This morning’s USA Today contains a thoughtful editorial on the Hurricane Sandy warnings. The editors point out correctly that the hazard was well-forecast but that problems with labels for the storm – hurricane? Or nor-easter? – contributed to some confusion in the minds of the public as well as emergency responders and political leaders. [My recent fog-of-war post covered this topic and provided a few additional links.]
The USA Today editorial was also constructive in that it placed less emphasis on blame and more emphasis on what to do next time around. This is in the spirit of National Transportation Safety Board investigation of airplane crashes. NTSB provides a thorough, exhaustive delineation of all the causes and contributing factors behind each aircraft incident…both the crashes and the near-misses. They follow with a list of recommendations.
Often these have to do with what the aviation community refers to as cockpit resource management. They’ve learned that flight crews who perform well in accidents or near-accidents also engage with one another differently than flight crews who perform poorly. One big difference? The effective crews are those where there’s little formal hierarchy and plenty of communication, not just during the emergency, but for the extended periods of time between crises. By contrast, crews operating under rigid hierarchy often can’t communicate in the rapid, effective manner needed in emergencies.
In natural hazards, as opposed to aviation, the cockpit crew includes hundreds of emergency responders and political leaders at local, state, and federal levels. The cockpit crew also includes millions of ordinary citizens, who are all actors. They’re sheltering in place, evacuating, leading families, helping neighbors, acting as first responders in myriad ways. In the case of natural disasters, this “crew” will be effective only if there has been extensive preparation beforehand…and the same governing collegiality.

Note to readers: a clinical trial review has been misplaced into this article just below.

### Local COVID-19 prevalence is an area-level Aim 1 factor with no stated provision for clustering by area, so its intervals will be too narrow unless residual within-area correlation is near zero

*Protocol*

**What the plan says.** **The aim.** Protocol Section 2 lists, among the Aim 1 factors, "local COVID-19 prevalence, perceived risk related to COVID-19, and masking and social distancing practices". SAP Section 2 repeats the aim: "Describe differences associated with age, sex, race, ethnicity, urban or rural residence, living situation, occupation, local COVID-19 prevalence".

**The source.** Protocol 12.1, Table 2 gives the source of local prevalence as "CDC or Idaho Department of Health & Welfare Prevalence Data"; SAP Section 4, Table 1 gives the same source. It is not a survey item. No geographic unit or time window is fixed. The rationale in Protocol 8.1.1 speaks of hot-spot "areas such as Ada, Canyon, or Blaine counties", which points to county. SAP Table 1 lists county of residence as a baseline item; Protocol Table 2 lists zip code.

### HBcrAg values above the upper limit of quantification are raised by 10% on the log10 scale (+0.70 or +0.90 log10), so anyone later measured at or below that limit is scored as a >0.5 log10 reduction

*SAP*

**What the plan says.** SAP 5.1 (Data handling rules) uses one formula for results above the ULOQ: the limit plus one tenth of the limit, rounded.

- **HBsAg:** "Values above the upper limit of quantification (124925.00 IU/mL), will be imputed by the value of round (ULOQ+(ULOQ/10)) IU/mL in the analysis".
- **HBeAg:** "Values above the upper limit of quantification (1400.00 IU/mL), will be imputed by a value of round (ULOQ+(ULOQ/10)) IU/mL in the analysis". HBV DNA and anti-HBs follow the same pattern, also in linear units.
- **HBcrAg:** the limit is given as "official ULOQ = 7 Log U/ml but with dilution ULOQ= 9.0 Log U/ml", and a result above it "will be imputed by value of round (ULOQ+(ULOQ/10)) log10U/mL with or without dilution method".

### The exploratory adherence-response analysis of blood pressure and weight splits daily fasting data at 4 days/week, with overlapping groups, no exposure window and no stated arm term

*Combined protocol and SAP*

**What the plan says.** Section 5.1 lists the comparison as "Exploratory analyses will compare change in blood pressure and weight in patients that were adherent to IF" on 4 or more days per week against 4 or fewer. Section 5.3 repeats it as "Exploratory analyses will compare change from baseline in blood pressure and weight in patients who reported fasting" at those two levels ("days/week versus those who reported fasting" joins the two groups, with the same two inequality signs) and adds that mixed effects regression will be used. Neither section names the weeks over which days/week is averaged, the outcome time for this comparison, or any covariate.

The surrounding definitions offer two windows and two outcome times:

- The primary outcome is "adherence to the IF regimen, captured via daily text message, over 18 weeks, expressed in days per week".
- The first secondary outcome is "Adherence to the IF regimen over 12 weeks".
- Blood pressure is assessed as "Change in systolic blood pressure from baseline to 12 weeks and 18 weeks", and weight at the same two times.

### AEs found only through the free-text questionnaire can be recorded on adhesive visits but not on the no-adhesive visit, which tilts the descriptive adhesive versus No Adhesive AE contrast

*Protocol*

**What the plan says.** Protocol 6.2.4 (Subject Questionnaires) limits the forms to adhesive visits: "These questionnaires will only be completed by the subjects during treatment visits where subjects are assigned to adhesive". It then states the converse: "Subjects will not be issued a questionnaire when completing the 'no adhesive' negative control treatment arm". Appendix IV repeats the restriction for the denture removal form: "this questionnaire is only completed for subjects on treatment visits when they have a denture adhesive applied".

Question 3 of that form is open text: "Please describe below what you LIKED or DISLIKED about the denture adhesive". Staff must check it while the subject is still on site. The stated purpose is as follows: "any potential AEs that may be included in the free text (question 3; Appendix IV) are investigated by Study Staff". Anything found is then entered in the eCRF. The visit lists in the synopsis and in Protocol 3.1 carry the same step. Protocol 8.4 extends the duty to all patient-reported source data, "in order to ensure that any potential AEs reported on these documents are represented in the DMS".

Fixing some key nomenclature during the critical moment? Absolutely needed. But the challenge is far more complex.
Most excellent! One additional thought…It’s hard to maintain relevant conversation when the events of concern are generations apart (Long Island Express – 1938; Hurricane Sandy – 2012). I think the answer is that omni-directional communication has to become a habit, and the norm for communities. It’s less important what that communication is about, and much more important that the lines of communication are open and used frequently, and that there is mutual trust. In a connected world, we need to strengthen connections and build new ones all the time.
Well said, John: In thinking that part of the ongoing dialog should include low probability, high-ceonsequence threats, I may have been too ambitious.
My concern with the editorial and your blogpost is that none of the “conclusions” are based on actual data… “Perhaps” the Mayor didn’t emphasize the threat because of the warning change. “Maybe” the medical official didn’t evacuate because of the terminology.
It’s been 6 weeks since Sandy, and I have yet to see anyone come forward with “Mayor Smith did not issue an evacuation because of the lack of a hurricane warning.”
I’m not saying the conclusion is invalid, but I hate seeing people come to that conclusion without even one shred of evidence. In scientific discussions, you need to bring that along…
Thanks for a thoughtful comment, Rob. Your frustration is understandable; I sympathize. It might be possible to get the hard answer you seek, but in matters like these it seems difficult. When people share their thought process after the fact it can be colored by the outcome, etc…I’ve tried to be clear in this blog that there’s a lot of opinion…refer you to the Darwin quote on the home page. Would be interested in your further thoughts, especially as to how we might get noncontroversial evidence with regard to issues such as these.